Other than the newsletter, I spend time (one morning, or one afternoon) in meetings, four times a year (usually in London) with the Section, thinking about Section matters, like conference venues, membership costs, and who should get to be invited as keynotes. Things that affect me directly. And the experience is great, as you get to know the Committee well. The lines between colleagues and committee members and friends is easily blurred, and in a good way.

So for me, the benefits are many: I get to help put together a newsletter, and to see the results of my work, I get to ask Section members what they think, to feed this  back, to have a voice, and a heads-up on what’s coming next. Beyond this, I’ve also made useful researcher links with committee  at Royal Holloway and Greenwich Universities, that I wouldn’t have made otherwise. The time commitment is sporadic and focused: weeks with nothing to do, and days with dedicated work, but the overall time and effort input is small.

I don’t know why everyone wouldn’t want to serve on a committee as an ordinary member at some point 🙂

The Crocheted Brain

Crocheti ergo sum. 

Or that’s how it feels, when I’m not at work. Ever since I gingerly picked up a crochet hook last September, I’ve been smitten with it. It’s easy (read: easier than knitting), so versatile, so quick, so engaging….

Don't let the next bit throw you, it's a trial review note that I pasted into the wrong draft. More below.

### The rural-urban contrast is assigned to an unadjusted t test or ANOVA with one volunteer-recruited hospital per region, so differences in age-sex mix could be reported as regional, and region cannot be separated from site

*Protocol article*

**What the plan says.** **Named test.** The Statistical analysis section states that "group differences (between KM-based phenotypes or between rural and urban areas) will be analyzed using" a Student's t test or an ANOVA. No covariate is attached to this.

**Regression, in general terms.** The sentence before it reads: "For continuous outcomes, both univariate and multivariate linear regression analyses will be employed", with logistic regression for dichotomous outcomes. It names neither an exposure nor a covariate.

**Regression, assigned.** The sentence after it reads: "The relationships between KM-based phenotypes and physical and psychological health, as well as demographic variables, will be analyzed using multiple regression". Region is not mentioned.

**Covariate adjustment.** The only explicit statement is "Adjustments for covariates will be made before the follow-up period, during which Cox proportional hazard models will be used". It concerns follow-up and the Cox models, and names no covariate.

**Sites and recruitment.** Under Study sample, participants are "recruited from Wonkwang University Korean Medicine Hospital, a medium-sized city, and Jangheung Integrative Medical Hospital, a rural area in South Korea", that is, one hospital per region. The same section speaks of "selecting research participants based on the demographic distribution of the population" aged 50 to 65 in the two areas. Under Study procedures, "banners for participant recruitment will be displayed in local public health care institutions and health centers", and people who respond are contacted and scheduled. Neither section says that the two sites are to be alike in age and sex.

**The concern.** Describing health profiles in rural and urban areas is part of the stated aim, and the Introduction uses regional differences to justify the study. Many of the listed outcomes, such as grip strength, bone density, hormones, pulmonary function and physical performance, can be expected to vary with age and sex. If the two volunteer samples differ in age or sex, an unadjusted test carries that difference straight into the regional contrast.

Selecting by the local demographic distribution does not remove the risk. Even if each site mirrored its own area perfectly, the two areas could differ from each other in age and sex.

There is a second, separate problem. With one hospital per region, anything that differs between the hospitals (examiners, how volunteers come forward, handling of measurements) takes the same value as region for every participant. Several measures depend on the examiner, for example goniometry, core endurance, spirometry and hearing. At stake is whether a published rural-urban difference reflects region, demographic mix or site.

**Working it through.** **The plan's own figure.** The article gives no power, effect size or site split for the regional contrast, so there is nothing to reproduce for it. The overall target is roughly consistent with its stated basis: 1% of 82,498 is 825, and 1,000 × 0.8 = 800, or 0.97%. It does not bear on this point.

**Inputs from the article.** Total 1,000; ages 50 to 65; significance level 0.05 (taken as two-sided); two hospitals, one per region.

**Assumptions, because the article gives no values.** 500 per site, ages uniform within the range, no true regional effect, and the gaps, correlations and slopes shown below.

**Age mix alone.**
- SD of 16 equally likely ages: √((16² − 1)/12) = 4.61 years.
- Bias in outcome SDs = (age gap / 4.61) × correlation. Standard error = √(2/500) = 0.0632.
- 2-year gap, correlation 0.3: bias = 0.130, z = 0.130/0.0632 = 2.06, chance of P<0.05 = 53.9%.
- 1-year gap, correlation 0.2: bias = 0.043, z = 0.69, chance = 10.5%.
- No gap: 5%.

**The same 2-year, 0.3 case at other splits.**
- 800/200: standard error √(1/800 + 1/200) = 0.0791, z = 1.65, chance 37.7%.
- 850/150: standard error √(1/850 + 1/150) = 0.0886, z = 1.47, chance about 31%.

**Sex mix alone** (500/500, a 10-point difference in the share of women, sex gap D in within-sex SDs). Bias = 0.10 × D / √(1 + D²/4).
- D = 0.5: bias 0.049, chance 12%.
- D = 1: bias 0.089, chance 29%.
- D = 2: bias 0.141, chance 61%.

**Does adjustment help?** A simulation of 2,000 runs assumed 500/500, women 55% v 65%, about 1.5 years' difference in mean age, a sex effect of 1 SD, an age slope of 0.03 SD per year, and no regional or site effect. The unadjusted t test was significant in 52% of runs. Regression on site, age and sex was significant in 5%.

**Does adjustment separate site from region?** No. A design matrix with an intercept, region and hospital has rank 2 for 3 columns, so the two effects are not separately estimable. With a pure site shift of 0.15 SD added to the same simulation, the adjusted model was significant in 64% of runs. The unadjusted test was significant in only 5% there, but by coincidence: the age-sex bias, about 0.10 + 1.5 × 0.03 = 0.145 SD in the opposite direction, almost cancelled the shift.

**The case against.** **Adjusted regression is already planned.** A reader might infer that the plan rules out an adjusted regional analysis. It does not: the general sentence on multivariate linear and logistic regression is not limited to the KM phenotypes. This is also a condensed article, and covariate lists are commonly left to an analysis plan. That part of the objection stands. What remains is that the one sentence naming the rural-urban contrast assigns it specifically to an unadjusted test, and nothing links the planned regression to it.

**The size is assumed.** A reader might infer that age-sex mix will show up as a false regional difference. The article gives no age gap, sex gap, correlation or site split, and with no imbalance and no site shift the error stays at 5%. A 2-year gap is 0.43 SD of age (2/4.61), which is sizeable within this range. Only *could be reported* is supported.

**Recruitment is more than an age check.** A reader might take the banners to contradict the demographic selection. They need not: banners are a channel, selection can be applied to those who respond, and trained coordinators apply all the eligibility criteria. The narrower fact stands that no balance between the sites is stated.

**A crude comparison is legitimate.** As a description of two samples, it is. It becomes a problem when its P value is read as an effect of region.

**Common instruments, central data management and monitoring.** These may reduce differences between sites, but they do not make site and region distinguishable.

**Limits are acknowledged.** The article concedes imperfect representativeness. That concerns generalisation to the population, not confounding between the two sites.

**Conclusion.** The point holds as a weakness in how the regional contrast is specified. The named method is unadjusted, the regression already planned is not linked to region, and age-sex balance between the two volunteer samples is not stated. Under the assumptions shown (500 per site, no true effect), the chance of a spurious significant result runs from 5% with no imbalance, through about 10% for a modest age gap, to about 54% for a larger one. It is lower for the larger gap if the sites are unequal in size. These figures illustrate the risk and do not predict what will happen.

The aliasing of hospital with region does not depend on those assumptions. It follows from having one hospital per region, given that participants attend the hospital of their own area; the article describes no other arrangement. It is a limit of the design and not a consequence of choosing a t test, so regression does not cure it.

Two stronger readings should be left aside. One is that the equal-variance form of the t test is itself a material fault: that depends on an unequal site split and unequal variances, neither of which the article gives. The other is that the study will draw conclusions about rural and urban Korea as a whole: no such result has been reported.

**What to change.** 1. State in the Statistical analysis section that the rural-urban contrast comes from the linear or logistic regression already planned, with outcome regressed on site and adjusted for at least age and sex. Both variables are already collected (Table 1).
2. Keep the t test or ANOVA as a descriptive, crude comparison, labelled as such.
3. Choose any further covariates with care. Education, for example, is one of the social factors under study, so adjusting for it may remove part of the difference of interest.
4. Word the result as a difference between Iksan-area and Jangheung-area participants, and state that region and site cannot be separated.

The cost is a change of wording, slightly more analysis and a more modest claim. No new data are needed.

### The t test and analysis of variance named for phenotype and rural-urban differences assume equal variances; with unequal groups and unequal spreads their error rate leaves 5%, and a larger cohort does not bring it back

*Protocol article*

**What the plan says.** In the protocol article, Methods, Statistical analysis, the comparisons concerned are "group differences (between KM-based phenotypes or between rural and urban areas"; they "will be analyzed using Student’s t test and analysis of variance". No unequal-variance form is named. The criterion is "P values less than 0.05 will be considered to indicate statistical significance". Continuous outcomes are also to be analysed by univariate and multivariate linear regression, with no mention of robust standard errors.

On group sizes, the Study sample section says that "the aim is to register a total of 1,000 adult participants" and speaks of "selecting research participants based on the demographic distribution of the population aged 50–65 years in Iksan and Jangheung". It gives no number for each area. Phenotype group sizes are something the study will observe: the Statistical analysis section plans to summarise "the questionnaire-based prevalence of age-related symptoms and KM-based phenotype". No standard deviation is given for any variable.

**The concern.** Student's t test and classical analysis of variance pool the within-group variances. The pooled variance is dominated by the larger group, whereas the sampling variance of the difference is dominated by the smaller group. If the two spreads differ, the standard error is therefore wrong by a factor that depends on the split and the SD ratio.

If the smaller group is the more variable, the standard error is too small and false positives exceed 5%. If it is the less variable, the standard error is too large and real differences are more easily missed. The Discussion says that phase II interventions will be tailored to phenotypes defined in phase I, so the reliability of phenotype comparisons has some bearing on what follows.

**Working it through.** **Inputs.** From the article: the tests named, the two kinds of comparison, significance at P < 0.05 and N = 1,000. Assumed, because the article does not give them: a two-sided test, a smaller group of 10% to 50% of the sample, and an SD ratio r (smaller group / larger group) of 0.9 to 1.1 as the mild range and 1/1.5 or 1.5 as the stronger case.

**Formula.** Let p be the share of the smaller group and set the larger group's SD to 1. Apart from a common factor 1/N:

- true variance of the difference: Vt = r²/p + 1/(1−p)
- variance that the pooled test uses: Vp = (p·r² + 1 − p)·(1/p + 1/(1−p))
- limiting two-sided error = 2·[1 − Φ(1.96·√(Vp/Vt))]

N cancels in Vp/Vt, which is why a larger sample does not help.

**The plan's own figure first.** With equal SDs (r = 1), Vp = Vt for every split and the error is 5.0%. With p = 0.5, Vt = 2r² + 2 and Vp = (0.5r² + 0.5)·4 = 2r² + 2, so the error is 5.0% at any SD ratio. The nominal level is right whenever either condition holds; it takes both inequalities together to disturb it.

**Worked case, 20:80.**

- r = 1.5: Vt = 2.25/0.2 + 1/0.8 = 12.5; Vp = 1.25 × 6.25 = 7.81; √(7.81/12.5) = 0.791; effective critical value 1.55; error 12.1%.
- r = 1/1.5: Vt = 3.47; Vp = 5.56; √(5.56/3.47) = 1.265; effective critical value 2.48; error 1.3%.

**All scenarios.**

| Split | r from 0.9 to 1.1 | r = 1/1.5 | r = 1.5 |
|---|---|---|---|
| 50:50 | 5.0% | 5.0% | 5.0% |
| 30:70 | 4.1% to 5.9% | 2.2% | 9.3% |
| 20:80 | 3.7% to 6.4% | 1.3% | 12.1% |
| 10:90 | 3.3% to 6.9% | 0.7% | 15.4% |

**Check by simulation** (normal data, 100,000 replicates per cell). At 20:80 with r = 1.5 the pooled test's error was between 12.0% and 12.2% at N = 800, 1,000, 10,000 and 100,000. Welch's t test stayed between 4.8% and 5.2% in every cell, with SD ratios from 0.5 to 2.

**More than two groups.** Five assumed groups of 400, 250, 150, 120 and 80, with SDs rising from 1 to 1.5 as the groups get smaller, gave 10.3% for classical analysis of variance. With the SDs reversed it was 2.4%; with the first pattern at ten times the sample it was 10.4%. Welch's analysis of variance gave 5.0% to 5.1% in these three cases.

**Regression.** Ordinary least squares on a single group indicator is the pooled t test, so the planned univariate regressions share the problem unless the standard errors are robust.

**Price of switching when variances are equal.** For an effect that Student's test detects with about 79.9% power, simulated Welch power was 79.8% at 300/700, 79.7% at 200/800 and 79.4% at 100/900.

What I mean to say is, when I’m not doing teaching or research, this is what I love doing – and since it’s the Easter holidays I thought this a good time to post about it. I’ve had great fun with a number of projects, from toys to blankets, and have just found the Oxford Drunken Knitwits whom I am planning to meet with soon.

Not that Psychology and crochet don’t mix, of course. I’ve recently crocheted a brain. Yes, a brain –


– at a colleague’s behest. That was good fun – especially as I couldn’t find any patterns in front of pay walls (spot another link to academia) and eventually devised my own (which I will freely share at your request).

And, a 2012 review article by Rosemary Kingston  in PsyPAG Quarterly extols the benefits of knitting via research evidence. Specifically, while some research has suggested that knitting and crochet attenuate symptoms of anxiety, Kingston points out that benefits might also be derived from knitting as it is a “mindful” and creative activity, with research suggesting that both mindfulness and creative pursuits have a positive impact on mental well-being. What’s more, the Knitwit’s blog, which is fantastic, even has some posts under the topic of mental health, on knitting and “unraveling mental health perceptions”.

So crochet is good for you, too 🙂 What hobbies do other PhD students and post-docs or lecturers pursue in their spare time? Anyone want to join me for some crochet?